Peter Smith, Devonport.
The term Crusaders can apply to the anti-Muslim wars of the 11th-13th centuries. The alternative dictionary definition is that of any vigorous movement for the advancement of a cause. For years the Crusaders rugby team have been doing just that. They should keep their proud name.
Hylton Le Grice, Remuera.
It's doubtful Christchurch will lose its redneck reputation any time soon if people such as Crusaders Supporters Club president Dick Taylor continue to make comments on national radio like "the Crusaders rugby team did nothing wrong. Why should they be punished by having to change their name?"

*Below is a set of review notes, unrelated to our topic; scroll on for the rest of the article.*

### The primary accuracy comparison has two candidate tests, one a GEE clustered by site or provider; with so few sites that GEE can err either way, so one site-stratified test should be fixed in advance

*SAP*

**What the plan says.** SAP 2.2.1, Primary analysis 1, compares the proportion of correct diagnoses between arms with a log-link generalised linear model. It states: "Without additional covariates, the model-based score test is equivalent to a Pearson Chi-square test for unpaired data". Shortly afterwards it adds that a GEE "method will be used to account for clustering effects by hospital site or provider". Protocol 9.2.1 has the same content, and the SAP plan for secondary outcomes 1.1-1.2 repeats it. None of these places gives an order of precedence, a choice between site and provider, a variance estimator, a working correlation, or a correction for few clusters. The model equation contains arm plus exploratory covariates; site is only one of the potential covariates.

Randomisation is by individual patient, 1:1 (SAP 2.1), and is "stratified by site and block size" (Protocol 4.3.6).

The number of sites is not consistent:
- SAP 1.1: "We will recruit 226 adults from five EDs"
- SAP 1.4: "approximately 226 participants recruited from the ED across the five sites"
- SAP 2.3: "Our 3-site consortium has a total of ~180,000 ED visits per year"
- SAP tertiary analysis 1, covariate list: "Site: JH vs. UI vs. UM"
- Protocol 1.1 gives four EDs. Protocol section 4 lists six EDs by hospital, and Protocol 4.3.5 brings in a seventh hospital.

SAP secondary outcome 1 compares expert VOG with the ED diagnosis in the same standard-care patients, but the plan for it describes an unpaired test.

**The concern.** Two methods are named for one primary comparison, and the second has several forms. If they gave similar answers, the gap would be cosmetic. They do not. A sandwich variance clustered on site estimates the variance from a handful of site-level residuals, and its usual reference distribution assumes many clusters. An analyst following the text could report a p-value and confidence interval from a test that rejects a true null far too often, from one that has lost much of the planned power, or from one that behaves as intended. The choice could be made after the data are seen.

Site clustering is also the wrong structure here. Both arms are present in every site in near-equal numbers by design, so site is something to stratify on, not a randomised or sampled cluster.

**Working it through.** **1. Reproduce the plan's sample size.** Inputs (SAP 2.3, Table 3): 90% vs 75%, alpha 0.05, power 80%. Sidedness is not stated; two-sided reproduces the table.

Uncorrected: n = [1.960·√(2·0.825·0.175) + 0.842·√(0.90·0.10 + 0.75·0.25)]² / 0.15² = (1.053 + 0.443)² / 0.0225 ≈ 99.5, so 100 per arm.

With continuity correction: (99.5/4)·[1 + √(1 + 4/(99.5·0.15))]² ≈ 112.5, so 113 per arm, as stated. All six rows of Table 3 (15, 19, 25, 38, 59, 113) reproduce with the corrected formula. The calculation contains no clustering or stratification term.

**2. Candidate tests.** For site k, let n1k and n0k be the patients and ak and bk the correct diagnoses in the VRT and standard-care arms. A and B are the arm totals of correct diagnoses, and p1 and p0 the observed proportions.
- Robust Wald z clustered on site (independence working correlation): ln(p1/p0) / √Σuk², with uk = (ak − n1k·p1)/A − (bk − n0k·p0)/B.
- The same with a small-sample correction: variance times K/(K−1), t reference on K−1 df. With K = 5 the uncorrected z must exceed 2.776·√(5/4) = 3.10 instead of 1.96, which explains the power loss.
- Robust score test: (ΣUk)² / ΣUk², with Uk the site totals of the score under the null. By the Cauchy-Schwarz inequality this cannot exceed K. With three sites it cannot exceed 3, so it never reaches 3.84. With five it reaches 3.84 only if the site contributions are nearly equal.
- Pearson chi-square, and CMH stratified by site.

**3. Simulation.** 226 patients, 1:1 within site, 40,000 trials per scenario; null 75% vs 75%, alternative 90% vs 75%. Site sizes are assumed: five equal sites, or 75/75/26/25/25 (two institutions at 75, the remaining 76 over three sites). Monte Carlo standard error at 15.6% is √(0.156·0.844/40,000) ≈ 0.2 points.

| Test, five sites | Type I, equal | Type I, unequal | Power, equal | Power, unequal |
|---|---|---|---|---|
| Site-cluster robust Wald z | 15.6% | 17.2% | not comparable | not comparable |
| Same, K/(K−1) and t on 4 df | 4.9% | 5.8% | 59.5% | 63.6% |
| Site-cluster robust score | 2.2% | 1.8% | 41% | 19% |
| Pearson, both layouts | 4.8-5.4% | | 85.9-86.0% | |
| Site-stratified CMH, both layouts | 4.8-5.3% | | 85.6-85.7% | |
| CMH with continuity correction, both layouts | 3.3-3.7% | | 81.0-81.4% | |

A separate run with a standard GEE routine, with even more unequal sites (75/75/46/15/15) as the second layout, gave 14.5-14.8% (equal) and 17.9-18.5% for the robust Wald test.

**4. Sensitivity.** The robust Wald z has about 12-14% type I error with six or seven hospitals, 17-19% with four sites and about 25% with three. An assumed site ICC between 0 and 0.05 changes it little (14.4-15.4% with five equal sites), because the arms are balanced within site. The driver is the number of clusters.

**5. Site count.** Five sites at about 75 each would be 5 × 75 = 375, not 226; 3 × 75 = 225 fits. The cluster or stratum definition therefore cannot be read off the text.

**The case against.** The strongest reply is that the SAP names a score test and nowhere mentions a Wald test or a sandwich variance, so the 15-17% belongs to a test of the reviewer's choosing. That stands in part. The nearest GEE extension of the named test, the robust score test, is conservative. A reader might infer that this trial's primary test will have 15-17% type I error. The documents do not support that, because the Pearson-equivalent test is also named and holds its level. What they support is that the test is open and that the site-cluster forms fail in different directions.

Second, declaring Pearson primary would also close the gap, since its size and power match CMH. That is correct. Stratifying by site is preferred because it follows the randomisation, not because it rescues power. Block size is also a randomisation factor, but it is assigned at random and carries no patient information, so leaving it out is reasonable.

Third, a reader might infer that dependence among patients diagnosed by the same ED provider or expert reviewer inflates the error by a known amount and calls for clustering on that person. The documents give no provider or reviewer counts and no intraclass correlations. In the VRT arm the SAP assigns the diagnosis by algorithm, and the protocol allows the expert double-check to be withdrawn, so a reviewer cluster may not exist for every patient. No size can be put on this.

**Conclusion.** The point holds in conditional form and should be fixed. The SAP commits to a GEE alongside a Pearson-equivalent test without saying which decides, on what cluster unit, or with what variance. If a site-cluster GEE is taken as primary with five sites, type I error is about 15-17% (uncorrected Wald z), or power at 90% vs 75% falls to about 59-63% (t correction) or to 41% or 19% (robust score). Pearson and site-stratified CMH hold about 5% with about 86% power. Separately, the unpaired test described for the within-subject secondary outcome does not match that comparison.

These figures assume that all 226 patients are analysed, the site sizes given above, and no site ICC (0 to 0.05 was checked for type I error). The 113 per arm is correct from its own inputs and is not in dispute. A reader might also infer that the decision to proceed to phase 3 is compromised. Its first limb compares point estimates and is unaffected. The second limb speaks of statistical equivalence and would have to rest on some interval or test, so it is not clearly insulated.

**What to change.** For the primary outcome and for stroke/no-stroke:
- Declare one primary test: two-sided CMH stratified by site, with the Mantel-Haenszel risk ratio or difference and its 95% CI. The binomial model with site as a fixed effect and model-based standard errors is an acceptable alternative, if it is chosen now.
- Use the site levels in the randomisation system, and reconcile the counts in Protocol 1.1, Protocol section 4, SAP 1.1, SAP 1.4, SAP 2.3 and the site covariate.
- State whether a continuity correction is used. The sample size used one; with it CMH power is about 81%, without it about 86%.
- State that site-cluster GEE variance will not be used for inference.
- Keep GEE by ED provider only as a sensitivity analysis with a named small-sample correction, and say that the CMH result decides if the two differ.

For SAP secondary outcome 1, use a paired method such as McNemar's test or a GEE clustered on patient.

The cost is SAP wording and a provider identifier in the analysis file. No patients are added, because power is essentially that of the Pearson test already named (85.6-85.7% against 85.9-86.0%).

Isaac Donaldson, Takapuna.
I fully sympathise with the schools whose voting papers took so long to be delivered. On the morning of Monday, May 6, I posted a letter at Royal Heights in Massey. It had the correct address and postcode but took 18 days to reach the recipient's address.
Pauline Ereckson, West Harbour.
On Air NZ
Thankfully there are other airlines available if passengers find (particularly facial) tattoos somewhat confronting.
Bill Smith, Kawerau.
The weird results in the polls
are obviously messed up by trolls
Still, Brunton and Colmar
And Newshub-dash-Reid, are
Providing a truckload of lols
Peter Lange, Mt Eden.
Yes Gary Stewart, maybe Razor Robertson could also get the All Blacks out to a 20-nil margin, then lose 40-27 like in Suva.
Craig Biddulph, Waikato.